TBB 3.0 task scheduler improves composability of TBB based solutions. Part 2.

Master threads isolation described in the first part of the blog was not the only change in the TBB 3.0 scheduler ameliorating composability of the code parallelized with TBB. Another tightening in the scheduler guarantees improves a popular usage model described in the TBB Reference Manual as “Letting main thread work while child tasks run”. Here is a short example of what it looks like:

task& r = *new( task::allocate_root() ) empty_task;
task& t = *new( r.allocate_child() ) BackgroundTask;
task::spawn(t); // task t normally starts a task tree to be executed in parallel
r.wait_for_all(); // wait while MyBackgroundTask completes

Similarly to one of the scenarios that required master threads isolation, sometimes ForegroundActivity has to be completed fast enough while the amount of work offloaded with BackgroundTask is very large. Even for these specific requirements this pattern worked perfectly well if ForegroundActivity did not execute any parallel algorithms. But if it did, for example when ForegroundActivity was defined as:

void ForegroundActivity() {
parallel_for(MyRange(), MyBody());

the effect could be utterly unexpected for the programmer. Instead of only doing parallel work of its own (represented by MyRange object), this intervening parallel algorithm would block until all the locally available work belonging to BackgroundTask was finished. And as the amount of work in BackgroundTask is large by definition, this could take unacceptably long time.

To resolve this issue task scheduler in TBB 3.0 now provides a guarantee that a call to any parallel algorithm, or task::wait_for_all() and task::spawn_and_wait_for_all() methods returns as soon as it discovers that the workload associated with its task tree is processed. Thus in the following slightly modified example

task& r1 = *new( task::allocate_root() ) empty_task;
task& t1 = *new( r1.allocate_child() ) BackgroundTask;

task& r2 = *new( task::allocate_root() ) empty_task;
task& t2 = *new( r2.allocate_child() ) ForegroundTask;


the call “r2.wait_for_all()” will return as soon as the parallel work created by t2 is executed without attempts to pick up t1’s work from the local task pool.

OK, all this seems to be pretty straightforward, so I hope you had no problems grasping the gist of it. The next (and the last) change in the task scheduler semantics is even simpler to explain, though it was trickier to implement.

TBB 2.2 introduced support for cancellation and exception handling, which has become integral part of the TBB tasking model. The key component of its API and implementation was a new task_group_context class. As the usage models of cancellation and task group contexts were described in great detail in a series of blogs, I will not be repeating all that here. What is of interest at the moment, is a limitation that was imposed on task group context usages in order to avoid impact on the scalability of TBB parallel algorithms. The limitation prohibits creating a context object by one thread and destroying it by other one.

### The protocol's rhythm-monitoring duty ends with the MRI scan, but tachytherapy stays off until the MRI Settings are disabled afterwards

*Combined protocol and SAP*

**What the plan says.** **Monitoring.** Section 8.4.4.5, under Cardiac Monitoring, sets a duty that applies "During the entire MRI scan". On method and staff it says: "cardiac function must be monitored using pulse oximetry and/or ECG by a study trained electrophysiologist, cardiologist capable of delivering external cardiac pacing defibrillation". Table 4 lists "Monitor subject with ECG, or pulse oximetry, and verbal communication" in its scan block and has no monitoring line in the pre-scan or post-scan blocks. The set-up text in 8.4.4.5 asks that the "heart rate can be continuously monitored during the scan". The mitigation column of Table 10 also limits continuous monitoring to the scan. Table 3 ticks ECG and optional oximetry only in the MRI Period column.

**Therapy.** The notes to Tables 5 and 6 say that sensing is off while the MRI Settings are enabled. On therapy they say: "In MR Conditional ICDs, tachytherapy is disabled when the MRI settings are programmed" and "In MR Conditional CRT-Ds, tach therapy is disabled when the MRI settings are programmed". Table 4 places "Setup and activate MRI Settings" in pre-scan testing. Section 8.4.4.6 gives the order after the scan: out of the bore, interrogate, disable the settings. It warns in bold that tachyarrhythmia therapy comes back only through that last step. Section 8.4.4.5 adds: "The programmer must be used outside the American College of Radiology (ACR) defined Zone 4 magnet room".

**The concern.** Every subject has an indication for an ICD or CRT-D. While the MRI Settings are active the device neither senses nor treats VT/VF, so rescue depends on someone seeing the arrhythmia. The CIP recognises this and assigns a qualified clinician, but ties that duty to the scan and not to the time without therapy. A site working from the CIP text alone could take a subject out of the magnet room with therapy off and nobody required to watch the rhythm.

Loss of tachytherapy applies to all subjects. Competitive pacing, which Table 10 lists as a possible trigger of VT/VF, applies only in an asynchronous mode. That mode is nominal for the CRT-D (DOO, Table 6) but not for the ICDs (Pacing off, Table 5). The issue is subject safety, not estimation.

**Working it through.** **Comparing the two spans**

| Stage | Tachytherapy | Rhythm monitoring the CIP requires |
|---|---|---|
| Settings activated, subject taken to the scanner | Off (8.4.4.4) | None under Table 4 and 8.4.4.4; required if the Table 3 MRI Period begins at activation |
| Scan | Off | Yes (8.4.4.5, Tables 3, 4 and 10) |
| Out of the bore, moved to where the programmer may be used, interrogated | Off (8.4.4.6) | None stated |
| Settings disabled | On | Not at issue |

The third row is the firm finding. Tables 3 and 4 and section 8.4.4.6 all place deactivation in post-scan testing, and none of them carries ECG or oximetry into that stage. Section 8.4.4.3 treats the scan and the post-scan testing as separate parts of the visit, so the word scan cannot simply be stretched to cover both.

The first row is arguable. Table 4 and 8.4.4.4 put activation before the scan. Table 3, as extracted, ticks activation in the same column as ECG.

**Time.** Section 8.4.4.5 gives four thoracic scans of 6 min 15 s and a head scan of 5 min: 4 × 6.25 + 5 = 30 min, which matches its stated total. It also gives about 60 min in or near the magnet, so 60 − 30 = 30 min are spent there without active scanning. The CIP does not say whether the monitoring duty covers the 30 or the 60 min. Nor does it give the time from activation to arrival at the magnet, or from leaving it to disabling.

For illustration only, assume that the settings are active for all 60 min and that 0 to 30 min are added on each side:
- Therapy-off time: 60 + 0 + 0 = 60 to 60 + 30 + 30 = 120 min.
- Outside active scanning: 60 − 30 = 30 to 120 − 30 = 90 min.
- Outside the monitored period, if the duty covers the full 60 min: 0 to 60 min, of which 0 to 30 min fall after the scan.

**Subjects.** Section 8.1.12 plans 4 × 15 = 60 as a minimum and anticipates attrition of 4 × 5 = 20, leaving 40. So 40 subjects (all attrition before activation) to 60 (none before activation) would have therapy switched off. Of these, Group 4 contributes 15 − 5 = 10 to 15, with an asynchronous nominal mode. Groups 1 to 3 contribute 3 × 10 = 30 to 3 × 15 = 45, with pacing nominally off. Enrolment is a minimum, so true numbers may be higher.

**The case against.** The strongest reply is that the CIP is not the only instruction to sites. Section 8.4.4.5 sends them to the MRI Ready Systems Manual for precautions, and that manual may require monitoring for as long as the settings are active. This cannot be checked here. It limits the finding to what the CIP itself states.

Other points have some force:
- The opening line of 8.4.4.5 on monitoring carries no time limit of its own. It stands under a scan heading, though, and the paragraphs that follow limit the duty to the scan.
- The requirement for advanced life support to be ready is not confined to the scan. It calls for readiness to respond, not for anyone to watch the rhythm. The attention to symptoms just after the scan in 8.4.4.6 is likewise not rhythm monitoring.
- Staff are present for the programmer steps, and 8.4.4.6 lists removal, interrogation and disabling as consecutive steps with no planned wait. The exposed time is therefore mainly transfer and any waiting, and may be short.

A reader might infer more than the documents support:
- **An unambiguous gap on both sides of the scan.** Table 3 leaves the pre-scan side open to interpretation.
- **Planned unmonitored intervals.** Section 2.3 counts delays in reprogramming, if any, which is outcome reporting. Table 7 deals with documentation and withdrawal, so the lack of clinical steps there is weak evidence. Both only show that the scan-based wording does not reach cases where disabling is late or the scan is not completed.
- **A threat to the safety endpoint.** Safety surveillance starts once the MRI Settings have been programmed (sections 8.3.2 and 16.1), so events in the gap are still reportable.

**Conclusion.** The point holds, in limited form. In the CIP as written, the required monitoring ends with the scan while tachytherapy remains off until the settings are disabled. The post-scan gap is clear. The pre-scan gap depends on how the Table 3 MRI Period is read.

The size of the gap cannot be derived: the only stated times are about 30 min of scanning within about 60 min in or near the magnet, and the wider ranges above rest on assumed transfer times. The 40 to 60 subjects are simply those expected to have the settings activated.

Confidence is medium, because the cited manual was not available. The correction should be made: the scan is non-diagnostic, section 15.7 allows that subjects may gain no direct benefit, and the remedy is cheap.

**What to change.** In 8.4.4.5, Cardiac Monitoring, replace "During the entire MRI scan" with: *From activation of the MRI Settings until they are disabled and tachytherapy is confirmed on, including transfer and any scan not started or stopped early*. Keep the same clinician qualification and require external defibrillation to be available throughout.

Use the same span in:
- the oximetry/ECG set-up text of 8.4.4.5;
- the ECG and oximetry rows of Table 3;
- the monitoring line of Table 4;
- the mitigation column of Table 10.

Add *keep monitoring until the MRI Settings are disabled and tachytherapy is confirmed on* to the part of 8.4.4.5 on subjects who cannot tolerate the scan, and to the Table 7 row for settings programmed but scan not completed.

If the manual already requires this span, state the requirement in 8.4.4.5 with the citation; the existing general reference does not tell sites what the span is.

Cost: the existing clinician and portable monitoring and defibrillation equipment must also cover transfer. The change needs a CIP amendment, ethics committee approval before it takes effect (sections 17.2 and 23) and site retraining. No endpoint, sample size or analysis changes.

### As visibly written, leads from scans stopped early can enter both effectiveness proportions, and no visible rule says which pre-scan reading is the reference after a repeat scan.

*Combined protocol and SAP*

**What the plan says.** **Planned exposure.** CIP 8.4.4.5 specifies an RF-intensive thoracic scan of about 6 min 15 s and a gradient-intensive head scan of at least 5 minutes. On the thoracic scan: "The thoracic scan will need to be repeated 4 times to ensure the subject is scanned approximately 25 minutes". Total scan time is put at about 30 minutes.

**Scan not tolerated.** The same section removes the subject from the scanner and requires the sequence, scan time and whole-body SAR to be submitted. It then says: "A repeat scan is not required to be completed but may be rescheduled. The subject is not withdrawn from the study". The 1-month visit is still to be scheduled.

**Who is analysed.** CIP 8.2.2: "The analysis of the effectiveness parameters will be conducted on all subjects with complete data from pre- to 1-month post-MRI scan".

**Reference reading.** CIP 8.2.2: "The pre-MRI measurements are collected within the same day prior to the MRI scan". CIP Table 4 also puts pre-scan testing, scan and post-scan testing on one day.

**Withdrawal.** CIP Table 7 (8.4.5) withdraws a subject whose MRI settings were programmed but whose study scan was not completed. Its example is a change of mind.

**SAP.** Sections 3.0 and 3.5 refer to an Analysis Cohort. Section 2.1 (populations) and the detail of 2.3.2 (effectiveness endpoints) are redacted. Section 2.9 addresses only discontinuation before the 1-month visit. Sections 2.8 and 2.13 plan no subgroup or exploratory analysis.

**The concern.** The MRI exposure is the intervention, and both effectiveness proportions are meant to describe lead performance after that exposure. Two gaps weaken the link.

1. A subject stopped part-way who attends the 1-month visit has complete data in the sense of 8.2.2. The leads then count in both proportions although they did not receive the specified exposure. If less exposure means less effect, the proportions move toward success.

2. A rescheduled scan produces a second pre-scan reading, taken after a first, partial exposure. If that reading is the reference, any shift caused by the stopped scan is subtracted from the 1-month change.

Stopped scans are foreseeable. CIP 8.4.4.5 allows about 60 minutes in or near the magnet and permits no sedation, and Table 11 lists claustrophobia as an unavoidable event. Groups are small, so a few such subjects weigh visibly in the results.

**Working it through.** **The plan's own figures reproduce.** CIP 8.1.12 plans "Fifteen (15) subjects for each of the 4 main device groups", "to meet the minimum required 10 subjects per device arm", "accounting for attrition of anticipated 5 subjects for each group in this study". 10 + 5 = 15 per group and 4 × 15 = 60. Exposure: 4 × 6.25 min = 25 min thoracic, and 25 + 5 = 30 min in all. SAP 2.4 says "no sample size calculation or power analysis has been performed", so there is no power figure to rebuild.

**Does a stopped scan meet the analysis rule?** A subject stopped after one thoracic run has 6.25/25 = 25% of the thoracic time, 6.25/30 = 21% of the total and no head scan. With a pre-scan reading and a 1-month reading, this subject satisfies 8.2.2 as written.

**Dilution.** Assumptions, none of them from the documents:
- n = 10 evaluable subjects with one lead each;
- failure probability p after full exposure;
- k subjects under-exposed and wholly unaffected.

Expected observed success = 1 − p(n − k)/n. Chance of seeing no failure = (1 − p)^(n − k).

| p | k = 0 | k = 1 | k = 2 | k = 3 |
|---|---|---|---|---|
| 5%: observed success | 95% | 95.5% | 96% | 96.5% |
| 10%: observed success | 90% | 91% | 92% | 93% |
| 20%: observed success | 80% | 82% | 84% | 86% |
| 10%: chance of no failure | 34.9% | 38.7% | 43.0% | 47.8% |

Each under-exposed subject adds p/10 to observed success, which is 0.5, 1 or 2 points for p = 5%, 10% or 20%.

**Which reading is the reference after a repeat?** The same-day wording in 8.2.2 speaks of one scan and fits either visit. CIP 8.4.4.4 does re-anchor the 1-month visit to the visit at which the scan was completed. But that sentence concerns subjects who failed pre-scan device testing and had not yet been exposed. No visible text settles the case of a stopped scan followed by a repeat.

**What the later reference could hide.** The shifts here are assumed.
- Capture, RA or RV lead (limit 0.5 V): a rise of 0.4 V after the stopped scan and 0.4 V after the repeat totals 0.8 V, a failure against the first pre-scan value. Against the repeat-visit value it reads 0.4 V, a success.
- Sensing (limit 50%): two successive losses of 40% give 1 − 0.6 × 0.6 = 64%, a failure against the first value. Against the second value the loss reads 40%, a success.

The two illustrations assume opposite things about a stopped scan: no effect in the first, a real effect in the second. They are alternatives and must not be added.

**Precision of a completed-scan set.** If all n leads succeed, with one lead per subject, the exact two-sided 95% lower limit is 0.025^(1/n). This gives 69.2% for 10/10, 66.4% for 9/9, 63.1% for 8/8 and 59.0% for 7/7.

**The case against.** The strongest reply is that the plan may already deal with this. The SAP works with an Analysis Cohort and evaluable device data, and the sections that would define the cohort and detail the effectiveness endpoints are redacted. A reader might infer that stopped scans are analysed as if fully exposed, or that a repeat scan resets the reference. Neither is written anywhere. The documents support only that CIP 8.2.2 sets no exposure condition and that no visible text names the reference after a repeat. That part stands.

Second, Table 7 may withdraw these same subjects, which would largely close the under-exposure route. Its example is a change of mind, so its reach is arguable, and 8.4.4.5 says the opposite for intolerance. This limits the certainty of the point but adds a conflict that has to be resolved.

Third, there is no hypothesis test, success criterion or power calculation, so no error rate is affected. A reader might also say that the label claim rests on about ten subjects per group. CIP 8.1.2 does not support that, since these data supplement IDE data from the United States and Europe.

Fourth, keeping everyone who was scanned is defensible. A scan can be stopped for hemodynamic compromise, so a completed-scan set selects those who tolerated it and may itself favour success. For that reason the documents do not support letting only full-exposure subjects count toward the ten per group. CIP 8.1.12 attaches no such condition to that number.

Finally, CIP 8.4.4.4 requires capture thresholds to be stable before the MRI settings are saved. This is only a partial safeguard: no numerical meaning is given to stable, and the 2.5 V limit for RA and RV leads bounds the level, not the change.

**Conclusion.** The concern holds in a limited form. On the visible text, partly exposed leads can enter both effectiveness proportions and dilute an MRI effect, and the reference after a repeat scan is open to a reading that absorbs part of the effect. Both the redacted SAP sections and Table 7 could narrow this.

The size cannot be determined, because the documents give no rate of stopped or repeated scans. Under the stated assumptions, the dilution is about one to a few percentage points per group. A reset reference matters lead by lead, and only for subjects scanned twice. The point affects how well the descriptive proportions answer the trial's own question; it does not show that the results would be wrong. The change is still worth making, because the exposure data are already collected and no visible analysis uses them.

This restriction was not burdensome for mainstream TBB use cases, like the following one:

void f () {
tbb::task_group_context ctx;
my_root_task &r = *new( tbb::task::allocate_root(ctx) ) MyAlgorithmRoot;

as the context object was normally allocated on the call stack and thus its life cycle was naturally tied to the same thread. But with time new usage models appeared that were prone to context objects implicitly trafficked between the threads. One example is task_group – new higher level tasking API introduced in TBB 2.2 that in particular contains task group context object. Since it can be dynamically allocated or be a member of dynamically allocated class, nothing prevents it from being destroyed by a thread different from the creator thread. The same risk exists when a programmer bundles context object with a class instead of using the context locally in a function call.

The problem with relaxing this requirement was that all obvious solutions required either locking on relatively hot parts of TBB execution flow, some kind of garbage collection. The former has a pernicious effect on the scalability, while the performance and scalability impact of the latter was difficult to estimate because it could vary significantly depending on the use case.

Eventually we’ve chosen the approach that already served well to us on several occasions, which is offloading all the costly operations to the cold paths of execution. The hot path here is context destruction by its owner thread when no stray contexts are being concurrently destroyed. And the extra cost on the hot path is one conditional branch, two stores, and one release fence (no-op on x86 architectures). Concurrent destruction and destruction in the presence of contention uses locks. Fortunately, as I noted above, it is relatively rare event and thus does not affect performance and scalability of TBB’s mainstream usage models.

Those of you interested in the details of synchronization can always have a look at the code available from TBB official site. But whether you are interested or not, the bottom line is that starting from TBB 3.0 you can be sure that whichever way components created by you are used (by yourself or your customers), task group context will not get you into trouble.

That’s it about the major changes in the task scheduler behavior in TBB 3.0 release. Of course there were other fixes and small improvements in its implementation, but the points we touched upon in these blogs are the ones that have visible effect on the composability of your parallel solutions built with the help of TBB.